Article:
She suggests breathing slowly in through your nose and out through your mouth. “It also helps to count in your head as you do this, by inhaling for four seconds, holding for three seconds, and exhaling for four seconds,” she says. 

4. Reframe your negative thoughts

If you have social anxiety, you probably have a pretty harsh inner critic and negative internal dialogue, overthinking everything.

“When we’re anxious, we tend to internalize things and then question how others are perceiving us, what they might be thinking, and as a result, our anxiety goes to self-criticizing thoughts that increase our social anxiety,” LeBeau says. “It’s good to remind ourselves that others are not thinking about us as much as we think they are, and even if they are thinking about us, we can’t read their mind or control their thoughts no matter what we do.”

Others are not thinking about us as much as we think they are.

- Marcia LeBeau, LMHC

Remember that your anxiety is probably lying to you, making things out to be way worse than they are – so don’t get carried away by your thinking.

“Pay more attention to the people around you rather than what they think of you. Really tune into listening to conversations, and don’t put pressure on yourself to say the ‘right’ thing,” says LeBeau. “Just be your genuine self, and others will appreciate and embrace that.”

5. Avoid or limit substance use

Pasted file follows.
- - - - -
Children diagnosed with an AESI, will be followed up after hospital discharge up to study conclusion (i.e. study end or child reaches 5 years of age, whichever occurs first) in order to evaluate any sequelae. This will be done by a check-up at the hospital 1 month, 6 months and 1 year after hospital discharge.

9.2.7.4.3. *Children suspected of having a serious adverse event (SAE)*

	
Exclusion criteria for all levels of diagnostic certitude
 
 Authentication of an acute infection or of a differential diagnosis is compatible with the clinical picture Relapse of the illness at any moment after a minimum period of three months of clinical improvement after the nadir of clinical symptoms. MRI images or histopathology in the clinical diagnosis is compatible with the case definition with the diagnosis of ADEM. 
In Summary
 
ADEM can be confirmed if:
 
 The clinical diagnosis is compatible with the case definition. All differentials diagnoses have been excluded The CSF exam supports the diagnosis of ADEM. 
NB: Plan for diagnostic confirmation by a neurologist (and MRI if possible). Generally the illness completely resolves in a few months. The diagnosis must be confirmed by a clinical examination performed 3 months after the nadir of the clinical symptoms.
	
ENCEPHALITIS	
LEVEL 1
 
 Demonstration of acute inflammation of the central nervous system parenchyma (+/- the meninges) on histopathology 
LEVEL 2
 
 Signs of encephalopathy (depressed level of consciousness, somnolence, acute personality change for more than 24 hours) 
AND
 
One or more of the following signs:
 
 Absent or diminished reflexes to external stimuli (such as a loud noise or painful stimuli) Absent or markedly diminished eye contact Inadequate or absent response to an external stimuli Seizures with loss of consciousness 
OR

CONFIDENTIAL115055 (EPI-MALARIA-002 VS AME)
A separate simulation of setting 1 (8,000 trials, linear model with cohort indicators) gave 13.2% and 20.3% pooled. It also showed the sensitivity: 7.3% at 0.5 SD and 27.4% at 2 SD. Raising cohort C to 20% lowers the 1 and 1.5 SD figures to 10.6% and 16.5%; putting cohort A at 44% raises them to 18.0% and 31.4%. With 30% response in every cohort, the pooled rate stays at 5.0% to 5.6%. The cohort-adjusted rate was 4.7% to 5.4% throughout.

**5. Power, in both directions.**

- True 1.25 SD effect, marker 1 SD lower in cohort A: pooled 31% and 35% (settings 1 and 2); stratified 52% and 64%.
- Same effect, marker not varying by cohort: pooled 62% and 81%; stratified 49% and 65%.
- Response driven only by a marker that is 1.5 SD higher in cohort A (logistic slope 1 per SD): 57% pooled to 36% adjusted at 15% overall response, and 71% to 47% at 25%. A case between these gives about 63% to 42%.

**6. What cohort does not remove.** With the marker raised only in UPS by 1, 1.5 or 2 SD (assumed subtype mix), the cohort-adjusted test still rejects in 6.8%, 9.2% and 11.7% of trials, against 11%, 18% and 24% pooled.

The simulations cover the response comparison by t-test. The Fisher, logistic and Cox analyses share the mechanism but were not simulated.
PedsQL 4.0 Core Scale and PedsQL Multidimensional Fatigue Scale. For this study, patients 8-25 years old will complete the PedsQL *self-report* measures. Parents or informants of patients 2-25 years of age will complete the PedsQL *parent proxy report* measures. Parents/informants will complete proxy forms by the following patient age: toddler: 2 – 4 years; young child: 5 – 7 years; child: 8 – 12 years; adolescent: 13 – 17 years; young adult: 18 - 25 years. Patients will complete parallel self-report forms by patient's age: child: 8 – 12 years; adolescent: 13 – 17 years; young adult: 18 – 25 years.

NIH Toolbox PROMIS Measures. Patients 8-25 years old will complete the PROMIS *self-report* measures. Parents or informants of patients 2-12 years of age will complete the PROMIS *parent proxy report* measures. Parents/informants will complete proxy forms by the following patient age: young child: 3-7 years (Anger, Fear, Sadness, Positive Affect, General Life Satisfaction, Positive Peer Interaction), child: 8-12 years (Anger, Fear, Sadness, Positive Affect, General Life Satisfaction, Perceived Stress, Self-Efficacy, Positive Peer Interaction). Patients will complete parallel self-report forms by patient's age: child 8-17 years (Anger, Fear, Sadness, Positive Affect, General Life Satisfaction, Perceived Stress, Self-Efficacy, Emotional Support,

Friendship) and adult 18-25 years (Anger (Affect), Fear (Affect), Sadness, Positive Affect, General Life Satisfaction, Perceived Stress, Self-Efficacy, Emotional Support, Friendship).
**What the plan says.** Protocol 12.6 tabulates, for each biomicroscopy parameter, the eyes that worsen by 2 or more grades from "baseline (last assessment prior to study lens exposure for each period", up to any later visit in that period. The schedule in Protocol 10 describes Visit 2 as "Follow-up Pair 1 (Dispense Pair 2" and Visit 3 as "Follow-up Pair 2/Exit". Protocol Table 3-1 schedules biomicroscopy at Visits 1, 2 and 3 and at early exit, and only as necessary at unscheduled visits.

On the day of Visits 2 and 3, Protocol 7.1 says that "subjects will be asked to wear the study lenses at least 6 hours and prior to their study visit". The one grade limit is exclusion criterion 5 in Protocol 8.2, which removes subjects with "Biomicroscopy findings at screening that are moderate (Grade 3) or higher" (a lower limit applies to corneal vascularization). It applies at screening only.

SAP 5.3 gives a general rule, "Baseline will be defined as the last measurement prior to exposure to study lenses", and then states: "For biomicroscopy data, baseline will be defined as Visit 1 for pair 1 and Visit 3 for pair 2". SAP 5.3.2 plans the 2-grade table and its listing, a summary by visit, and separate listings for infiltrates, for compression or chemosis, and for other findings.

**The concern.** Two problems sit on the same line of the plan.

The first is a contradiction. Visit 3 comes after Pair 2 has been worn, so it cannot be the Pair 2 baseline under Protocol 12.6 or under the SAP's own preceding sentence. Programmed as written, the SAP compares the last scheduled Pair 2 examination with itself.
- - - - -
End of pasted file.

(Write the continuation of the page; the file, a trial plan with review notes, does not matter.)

It can be tempting to rely on substances as a coping mechanism during holiday parties – especially for those with social anxiety. You might find yourself desiring “liquid courage” from alcohol or feeling like substances can make things “easier” for you. However, Thiry suggests avoiding or limiting substance use.

Substances like alcohol might seemingly offer a temporary escape, but drinking can actually make your anxiety symptoms worse, especially the next day.  Instead, consider the above healthier, alternative ways to manage social anxiety.

6. Seek support with therapy

If social anxiety is preventing you from having a fulfilling social life or interfering with your daily life, consider speaking with a therapist. They can help you learn coping skills to tackle your anxiety so it doesn’t prevent you from enjoying yourself. With Grow Therapy, you can find an online therapist who accepts your insurance.

Frequently Asked Questions

About the author
therapist william snyder William Snyder, LPC

William Snyder is a licensed professional counselor with over 20 years of experience. He specializes in anxiety, trauma, PTSD, depression, and self-esteem.

This article is not meant to be a replacement for medical advice. We recommend speaking with a therapist for personalized information about your mental health. If you don’t currently have a therapist, we can connect you with one who can offer support and address any questions or concerns. If you or your child is experiencing a medical emergency, is considering harming themselves or others, or is otherwise in imminent danger, you should dial 9-1-1 and/or go to the nearest emergency room.